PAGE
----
While I prefer features because they generally have a longer schedule that allows more time to explore the narrative, there is an excitement and energy with the deadlines of TV. You have to rely on your instincts far more and inspiration often strikes when your back is against the wall. The line between traditional film and TV is shifting and if it's a compelling story, it's exciting to be a part of the team.
What do you use to edit?
I edit primarily on AVID and it is my program of choice. I've worked on it for 15 years and over that time tried every other high profile piece of software but none have stuck with me in the same way. Any editing software is a tool and doesn't make the story any better or worse but like any tool, it should be the easiest and most effective at getting the job done. I have no problem editing on other software if the situation requires it; but if given a choice, I choose AVID.
How has technology changed over the years?
A big part of why I have a career in editing is because of technology. I knew my way around computers before I got into editing and would have never had the opportunity to edit the short films and early indie features I did had digital editing not been available. Even though this has been a great tool to allow more of us access to edit, it has now come with more and more responsibilities as the editor is being asked to do many of the tasks that used to be shopped out to other departments.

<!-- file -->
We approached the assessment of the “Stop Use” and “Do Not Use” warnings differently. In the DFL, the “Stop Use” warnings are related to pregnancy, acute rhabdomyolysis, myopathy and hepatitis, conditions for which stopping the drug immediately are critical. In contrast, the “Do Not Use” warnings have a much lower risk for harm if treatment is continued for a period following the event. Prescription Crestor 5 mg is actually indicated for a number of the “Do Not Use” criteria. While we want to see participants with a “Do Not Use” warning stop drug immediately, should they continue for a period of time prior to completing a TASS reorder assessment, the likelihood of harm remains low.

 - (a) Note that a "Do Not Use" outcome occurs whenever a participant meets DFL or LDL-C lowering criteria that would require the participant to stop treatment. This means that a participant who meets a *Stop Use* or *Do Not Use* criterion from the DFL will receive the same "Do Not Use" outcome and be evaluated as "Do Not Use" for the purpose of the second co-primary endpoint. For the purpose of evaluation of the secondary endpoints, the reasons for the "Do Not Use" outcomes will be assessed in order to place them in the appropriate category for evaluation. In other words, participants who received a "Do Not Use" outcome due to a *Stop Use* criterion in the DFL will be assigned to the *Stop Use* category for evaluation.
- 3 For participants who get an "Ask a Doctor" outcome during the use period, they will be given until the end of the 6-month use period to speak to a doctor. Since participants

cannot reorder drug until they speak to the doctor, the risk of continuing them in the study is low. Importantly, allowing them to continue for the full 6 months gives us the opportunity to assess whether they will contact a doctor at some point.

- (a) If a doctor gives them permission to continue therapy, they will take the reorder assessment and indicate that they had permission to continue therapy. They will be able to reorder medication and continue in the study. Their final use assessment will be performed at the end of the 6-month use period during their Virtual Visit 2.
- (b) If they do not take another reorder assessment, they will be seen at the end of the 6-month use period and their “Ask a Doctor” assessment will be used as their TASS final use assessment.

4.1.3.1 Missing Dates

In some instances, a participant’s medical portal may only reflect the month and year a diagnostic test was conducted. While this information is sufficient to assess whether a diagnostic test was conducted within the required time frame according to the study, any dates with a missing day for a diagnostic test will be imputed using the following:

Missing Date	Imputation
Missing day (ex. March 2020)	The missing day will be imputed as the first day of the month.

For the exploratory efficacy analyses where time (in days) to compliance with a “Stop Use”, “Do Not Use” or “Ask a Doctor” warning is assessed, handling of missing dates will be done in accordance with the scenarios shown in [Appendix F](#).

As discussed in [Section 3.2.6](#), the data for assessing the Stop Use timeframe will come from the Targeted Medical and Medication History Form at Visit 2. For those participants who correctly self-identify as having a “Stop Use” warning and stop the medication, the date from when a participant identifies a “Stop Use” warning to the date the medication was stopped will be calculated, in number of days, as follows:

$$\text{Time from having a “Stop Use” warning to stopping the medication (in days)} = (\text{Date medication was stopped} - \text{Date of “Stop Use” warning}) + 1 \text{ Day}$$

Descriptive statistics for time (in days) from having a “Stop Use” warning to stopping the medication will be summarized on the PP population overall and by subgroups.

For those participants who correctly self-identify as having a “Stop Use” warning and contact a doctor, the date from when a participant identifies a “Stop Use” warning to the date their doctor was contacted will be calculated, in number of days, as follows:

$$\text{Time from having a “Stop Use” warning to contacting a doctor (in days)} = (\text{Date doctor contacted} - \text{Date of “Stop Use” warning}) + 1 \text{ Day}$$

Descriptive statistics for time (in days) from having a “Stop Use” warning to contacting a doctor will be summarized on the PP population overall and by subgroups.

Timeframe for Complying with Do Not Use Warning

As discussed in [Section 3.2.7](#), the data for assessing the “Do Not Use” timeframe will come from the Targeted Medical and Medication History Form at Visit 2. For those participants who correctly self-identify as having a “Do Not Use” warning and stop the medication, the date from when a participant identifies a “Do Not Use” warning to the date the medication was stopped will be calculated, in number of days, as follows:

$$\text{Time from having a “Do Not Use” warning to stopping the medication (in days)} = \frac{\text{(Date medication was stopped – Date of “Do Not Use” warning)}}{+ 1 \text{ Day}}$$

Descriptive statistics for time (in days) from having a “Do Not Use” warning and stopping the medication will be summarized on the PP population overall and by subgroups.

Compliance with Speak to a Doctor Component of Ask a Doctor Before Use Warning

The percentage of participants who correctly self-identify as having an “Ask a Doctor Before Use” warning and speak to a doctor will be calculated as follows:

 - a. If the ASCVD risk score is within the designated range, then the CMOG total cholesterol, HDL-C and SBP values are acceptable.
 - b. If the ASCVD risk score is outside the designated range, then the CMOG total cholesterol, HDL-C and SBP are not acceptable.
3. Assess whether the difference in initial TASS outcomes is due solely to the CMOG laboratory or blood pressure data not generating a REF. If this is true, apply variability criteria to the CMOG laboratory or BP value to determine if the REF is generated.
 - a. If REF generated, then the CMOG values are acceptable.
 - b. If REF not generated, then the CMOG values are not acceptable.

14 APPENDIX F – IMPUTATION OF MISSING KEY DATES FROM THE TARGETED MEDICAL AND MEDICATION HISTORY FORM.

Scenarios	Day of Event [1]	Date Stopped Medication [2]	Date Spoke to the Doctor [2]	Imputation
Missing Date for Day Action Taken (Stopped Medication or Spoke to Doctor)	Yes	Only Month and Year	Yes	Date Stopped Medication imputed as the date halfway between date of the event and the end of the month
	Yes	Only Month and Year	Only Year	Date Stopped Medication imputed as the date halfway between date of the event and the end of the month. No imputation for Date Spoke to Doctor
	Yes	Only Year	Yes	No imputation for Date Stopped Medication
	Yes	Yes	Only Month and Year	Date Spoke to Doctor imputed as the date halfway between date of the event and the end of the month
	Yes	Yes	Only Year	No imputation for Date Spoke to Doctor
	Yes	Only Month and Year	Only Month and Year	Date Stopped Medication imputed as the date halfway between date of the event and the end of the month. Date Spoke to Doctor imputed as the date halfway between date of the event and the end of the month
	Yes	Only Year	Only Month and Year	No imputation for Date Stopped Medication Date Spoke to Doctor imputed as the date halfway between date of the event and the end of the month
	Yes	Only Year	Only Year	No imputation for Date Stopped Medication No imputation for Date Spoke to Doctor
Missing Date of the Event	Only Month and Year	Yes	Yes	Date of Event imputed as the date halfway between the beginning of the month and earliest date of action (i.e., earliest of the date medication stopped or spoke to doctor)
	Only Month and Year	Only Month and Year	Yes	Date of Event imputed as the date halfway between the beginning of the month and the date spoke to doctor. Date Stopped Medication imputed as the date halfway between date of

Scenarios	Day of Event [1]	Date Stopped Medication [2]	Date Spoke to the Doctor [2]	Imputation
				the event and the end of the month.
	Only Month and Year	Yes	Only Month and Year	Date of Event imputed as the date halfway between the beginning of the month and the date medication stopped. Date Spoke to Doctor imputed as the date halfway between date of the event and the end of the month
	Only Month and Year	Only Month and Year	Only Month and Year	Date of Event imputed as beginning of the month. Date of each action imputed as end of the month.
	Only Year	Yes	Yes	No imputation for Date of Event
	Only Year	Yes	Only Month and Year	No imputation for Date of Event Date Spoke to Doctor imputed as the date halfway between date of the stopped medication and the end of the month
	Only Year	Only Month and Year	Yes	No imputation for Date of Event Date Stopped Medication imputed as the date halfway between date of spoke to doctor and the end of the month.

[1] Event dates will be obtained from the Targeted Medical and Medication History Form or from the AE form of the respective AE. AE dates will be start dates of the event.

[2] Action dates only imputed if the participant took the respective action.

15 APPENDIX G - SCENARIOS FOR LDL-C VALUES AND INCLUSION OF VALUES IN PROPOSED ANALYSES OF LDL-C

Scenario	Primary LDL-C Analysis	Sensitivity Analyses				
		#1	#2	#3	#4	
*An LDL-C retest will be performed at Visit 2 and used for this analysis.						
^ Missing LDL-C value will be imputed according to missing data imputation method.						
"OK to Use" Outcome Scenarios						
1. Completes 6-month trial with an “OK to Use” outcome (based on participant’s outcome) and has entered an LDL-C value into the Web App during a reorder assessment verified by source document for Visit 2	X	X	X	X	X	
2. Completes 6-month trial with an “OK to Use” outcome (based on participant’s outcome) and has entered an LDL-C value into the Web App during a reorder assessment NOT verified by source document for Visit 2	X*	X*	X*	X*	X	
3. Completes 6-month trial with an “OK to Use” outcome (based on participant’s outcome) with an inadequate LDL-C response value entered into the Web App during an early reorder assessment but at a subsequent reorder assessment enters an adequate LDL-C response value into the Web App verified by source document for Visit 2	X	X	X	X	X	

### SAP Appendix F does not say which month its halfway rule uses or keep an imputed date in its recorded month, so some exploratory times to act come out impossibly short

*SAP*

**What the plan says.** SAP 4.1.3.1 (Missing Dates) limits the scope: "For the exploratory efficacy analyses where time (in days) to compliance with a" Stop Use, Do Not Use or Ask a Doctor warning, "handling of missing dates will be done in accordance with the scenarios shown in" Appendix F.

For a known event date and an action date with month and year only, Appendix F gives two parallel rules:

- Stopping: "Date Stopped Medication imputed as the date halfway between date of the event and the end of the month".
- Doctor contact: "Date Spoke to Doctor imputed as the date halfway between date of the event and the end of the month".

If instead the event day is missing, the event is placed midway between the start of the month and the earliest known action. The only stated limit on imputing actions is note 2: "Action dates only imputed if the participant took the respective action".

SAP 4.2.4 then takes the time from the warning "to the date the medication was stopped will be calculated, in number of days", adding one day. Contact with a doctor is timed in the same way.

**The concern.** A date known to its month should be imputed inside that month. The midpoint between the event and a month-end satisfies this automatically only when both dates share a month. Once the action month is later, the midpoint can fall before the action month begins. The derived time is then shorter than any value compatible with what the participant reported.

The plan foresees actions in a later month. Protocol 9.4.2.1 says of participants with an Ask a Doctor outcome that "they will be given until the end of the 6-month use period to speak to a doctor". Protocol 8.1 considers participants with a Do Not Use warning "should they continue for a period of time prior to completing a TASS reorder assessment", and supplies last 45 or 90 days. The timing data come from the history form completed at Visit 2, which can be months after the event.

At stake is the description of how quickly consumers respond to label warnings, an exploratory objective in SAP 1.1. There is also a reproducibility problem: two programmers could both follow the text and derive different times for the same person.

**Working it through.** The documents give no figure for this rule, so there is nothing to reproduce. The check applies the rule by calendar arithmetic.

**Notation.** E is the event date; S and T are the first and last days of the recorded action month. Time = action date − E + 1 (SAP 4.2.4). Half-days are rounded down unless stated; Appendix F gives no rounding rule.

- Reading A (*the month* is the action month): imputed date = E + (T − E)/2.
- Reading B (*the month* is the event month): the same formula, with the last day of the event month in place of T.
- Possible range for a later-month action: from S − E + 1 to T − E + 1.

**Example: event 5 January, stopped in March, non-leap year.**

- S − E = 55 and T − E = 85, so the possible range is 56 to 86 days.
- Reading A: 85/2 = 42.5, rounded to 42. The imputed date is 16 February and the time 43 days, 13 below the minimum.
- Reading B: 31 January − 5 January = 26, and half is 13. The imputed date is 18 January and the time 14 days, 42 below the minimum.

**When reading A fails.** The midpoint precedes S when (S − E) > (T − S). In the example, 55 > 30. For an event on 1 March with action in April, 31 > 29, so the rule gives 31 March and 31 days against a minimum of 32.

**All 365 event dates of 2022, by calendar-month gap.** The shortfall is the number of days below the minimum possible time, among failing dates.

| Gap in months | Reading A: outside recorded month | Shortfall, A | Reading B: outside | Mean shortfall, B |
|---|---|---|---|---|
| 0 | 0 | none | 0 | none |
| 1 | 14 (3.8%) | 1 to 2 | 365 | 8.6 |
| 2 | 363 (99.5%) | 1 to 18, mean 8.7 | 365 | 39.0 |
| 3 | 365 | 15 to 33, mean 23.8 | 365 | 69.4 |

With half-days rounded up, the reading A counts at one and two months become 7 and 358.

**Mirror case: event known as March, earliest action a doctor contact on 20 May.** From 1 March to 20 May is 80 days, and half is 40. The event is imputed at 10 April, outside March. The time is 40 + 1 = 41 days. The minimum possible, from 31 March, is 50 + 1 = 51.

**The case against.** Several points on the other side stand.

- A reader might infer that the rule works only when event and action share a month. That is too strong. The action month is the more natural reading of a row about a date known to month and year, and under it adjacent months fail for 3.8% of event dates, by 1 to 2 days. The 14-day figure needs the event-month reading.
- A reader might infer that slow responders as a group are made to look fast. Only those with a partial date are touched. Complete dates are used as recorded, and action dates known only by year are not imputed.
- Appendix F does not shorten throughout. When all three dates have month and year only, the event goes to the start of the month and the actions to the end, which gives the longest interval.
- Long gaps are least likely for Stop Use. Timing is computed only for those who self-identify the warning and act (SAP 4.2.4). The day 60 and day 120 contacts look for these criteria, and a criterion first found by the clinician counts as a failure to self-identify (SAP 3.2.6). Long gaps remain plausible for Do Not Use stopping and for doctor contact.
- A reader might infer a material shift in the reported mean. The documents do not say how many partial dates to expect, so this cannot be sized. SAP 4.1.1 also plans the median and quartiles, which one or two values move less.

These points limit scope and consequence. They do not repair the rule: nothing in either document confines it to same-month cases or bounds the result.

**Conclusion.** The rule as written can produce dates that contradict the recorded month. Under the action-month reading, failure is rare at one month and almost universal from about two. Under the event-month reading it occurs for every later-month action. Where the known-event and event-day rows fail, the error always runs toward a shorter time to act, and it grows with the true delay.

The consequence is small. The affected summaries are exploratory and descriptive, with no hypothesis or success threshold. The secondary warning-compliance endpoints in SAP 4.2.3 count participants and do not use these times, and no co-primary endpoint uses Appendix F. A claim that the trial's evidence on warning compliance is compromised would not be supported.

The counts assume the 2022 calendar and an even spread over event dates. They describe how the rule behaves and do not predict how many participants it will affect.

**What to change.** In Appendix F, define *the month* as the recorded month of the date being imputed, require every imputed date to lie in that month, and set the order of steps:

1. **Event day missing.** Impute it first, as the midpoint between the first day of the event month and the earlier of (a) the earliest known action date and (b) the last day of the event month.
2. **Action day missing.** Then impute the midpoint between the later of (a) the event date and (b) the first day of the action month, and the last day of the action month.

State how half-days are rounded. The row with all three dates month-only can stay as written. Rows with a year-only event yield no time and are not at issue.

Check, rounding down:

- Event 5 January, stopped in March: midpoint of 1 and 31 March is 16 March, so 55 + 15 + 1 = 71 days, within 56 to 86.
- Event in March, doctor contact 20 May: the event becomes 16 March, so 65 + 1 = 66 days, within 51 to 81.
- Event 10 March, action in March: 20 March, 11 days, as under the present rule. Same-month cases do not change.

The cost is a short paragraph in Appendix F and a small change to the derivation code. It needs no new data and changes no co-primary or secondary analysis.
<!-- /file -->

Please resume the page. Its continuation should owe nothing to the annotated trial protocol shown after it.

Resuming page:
As the capability of software has increased and budgets have shrunk, fewer people in post are doing far more and that inevitably will make things more difficult. But just as the editors working with celluloid had to adapt to the digital world, I expect my generation of editors will have to adapt as the next advances occur and I'm ready for the challenge.
What film or TV show would you have loved to edit?
I love the ability to work on all different kinds of stories. In my career, I've made a point to not pigeonhole myself in one style or genre and I look forward to the kinds of movies and TV shows I'll be able to work on next. Science fiction, musicals, and westerns are all on my bucket list to edit at some point.
What are you working on next?
I'm currently editing a war movie called THE KILL TEAM based on a documentary of the same name. It's a fascinating real life story about a rogue commander who leads a squad in Afghanistan and the soldier who tries to stand up to him. It's directed by Dan Krauss who also directed the documentary and stars Nat Wolff and Alexander Skarsgard.
What advice do you have for prospective editors?
My advice to prospective editors is learn from everyone you can and cut anything you can. Get a trial for any program you're curious about and play around with it. Offer to edit others work and go to film festivals to meet filmmakers who could be future collaborators. Learn the ins and outs of the union and use resources like the ACE to best prepare for your first job.
Reach out to editors you admire - ask them to meet up for coffee or for a job to learn from them. There is no one path to becoming an editor and finding your own way may take years but if you're persistent and work hard, you'll find a place in this profession.
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Also, Mandy should only take money from those with jobs, not those with little but dreams, as it used to.
Appreciate the sentiment of reaching out to editors one admires but...since one can only judge editing if one has seen all of the dailies of a given project, how does one really know who ones admires, editing wise? I would imagine one would--more often than not--be reaching out to editors who edited projects one admires, which is not the same thing. Or one could skip editors because one didn't like a series that many others do (MR. ROBOT for me, for example).
Anyway, I'm trying to break in. Feel free to give me feedback on my REEL: https://player.vimeo.com/external/237600568.hd.mp4?s=5a3e708f26dc11f9bfb1cbfd623375ad24c97030&profile_id=175